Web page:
FAA Part 107 Certification

On June 21, 2016, the FAA announced the new sUAS Part 107 certification for remote controlled aircraft.  The years of work invested in becoming "Section 333" compliant, now replaced with a Remote Pilot Certificate. Since I already have a pilot's license, I have a fast track option that allows me to bypass the written exam necessary for certification. I will need to complete an online "Remote Pilot" exam to have the endorsement added to my current license. I anticipate completing the necessary courses and certifications in the next couple of months. The Part 107 requirement will take effect after August, 2016.

More information can be found on the FAA website. Please keep this in mind when searching for a remote controlled aerial aircraft operator. The operator must be FAA Part 107 compliant, they must have their aircraft registered with the FAA, they need to stay at or below 400 feet AGL (with the exception of building examinations), they cannot fly over crowds of people, they should have insurance ($1M liability preferred) and they must log all flights/maintenance/etc. Let me know if you have any questions!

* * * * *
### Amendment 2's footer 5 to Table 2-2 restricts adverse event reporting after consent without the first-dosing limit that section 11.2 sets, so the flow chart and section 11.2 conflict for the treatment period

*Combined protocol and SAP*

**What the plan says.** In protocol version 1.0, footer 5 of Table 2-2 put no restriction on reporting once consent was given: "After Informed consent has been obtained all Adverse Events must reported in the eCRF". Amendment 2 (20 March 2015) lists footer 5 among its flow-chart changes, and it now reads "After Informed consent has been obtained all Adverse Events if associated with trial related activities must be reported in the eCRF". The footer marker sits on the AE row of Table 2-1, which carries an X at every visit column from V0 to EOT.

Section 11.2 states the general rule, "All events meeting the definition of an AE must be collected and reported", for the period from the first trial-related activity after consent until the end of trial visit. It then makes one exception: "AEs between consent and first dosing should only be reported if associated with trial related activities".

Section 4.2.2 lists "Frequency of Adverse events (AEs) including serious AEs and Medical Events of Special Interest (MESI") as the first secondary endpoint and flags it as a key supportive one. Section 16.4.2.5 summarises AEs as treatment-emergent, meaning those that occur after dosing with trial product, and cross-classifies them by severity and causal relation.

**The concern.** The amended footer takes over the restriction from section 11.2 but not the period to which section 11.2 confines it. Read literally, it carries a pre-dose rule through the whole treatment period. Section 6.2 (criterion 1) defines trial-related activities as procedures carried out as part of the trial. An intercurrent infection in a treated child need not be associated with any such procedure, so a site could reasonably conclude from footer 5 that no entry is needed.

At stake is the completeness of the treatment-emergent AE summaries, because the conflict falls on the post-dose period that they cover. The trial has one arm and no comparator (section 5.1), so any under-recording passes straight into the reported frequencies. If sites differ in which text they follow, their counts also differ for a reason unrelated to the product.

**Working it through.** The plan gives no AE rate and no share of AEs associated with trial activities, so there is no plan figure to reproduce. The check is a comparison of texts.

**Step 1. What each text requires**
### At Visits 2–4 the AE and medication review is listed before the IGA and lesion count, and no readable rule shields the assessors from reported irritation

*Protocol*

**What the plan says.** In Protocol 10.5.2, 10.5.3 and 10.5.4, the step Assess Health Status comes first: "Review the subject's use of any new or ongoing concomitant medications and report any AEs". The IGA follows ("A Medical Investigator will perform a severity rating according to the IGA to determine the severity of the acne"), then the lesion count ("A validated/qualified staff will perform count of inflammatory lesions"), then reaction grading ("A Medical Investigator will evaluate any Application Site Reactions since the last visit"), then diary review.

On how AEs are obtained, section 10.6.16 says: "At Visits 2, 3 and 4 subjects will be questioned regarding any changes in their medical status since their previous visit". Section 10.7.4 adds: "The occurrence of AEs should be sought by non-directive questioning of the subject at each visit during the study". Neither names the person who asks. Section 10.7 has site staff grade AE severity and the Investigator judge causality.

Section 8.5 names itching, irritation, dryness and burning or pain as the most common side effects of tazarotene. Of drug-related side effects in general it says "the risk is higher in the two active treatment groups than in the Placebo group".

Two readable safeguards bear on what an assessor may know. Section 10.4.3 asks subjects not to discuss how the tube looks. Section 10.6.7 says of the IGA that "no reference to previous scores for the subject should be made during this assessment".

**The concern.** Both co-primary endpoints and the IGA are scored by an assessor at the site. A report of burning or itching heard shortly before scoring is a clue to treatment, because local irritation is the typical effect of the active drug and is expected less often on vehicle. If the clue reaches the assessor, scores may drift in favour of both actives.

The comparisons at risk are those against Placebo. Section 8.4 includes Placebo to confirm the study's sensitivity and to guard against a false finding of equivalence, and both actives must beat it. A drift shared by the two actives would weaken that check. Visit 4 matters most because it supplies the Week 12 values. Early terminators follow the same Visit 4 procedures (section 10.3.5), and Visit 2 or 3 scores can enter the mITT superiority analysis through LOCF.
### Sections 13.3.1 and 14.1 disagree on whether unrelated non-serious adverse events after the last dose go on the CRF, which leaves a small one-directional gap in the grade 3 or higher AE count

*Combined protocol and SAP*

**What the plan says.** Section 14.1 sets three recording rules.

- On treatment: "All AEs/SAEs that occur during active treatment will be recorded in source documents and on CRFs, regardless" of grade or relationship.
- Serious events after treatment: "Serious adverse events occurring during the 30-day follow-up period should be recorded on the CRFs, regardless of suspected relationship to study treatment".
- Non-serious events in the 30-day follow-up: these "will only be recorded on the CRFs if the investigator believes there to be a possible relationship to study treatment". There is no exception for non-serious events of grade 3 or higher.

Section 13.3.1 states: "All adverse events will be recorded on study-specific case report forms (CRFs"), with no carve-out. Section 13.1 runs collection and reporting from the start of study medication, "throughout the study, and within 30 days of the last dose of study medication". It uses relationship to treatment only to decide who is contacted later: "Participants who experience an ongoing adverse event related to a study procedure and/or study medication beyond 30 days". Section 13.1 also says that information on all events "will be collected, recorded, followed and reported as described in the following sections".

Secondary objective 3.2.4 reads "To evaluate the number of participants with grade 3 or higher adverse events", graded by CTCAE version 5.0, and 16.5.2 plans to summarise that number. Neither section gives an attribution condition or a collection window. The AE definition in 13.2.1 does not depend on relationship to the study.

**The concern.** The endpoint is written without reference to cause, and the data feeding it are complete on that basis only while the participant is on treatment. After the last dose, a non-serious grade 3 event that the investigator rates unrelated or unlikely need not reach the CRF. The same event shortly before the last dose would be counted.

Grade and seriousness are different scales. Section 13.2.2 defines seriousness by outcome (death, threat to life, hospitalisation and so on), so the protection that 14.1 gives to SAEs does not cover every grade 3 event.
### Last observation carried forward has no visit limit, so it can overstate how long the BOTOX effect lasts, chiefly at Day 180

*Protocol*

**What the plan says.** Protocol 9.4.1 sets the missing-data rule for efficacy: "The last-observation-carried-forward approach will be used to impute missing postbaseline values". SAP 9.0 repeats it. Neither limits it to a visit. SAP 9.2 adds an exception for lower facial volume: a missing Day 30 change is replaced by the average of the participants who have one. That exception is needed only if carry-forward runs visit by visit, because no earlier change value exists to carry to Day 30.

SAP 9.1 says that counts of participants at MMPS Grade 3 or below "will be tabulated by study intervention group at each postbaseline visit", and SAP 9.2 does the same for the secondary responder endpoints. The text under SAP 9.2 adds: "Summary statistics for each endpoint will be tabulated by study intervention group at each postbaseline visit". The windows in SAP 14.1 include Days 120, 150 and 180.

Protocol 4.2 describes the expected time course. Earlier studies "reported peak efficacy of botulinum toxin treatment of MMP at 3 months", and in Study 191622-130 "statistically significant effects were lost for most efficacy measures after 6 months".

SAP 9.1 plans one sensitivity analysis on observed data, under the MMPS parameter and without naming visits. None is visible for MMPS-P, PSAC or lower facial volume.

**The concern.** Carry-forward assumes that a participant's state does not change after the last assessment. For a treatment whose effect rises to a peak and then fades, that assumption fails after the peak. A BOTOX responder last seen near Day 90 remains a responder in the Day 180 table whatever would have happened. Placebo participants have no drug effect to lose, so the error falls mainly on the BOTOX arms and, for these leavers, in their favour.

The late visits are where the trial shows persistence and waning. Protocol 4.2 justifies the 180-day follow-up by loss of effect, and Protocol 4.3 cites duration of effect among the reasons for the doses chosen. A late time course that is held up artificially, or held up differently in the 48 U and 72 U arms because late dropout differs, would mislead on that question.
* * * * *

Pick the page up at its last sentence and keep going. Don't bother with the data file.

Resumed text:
The FAA Part 107 Fact Sheet

The FAA Part 107 Summary

The Basics:

  • For operators with existing pilot certificate:
    - Existing pilots with current BFR (Bi-annual flight review) can go on the faasafety.gov and pass a training course in order to get a small UAS rating on their airman certificate. 
  • Operators without an existing pilot certificate:
    - Operators without an existing airman certificate or current BFR need to pass a written test at an approved FAA testing center.
    - Must be 16 years old
    - Must pass a TSA screening. 

Here is a step-by-step roadmap for acquiring the new "Remote Pilot Certificate" with a "Small UAS Rating".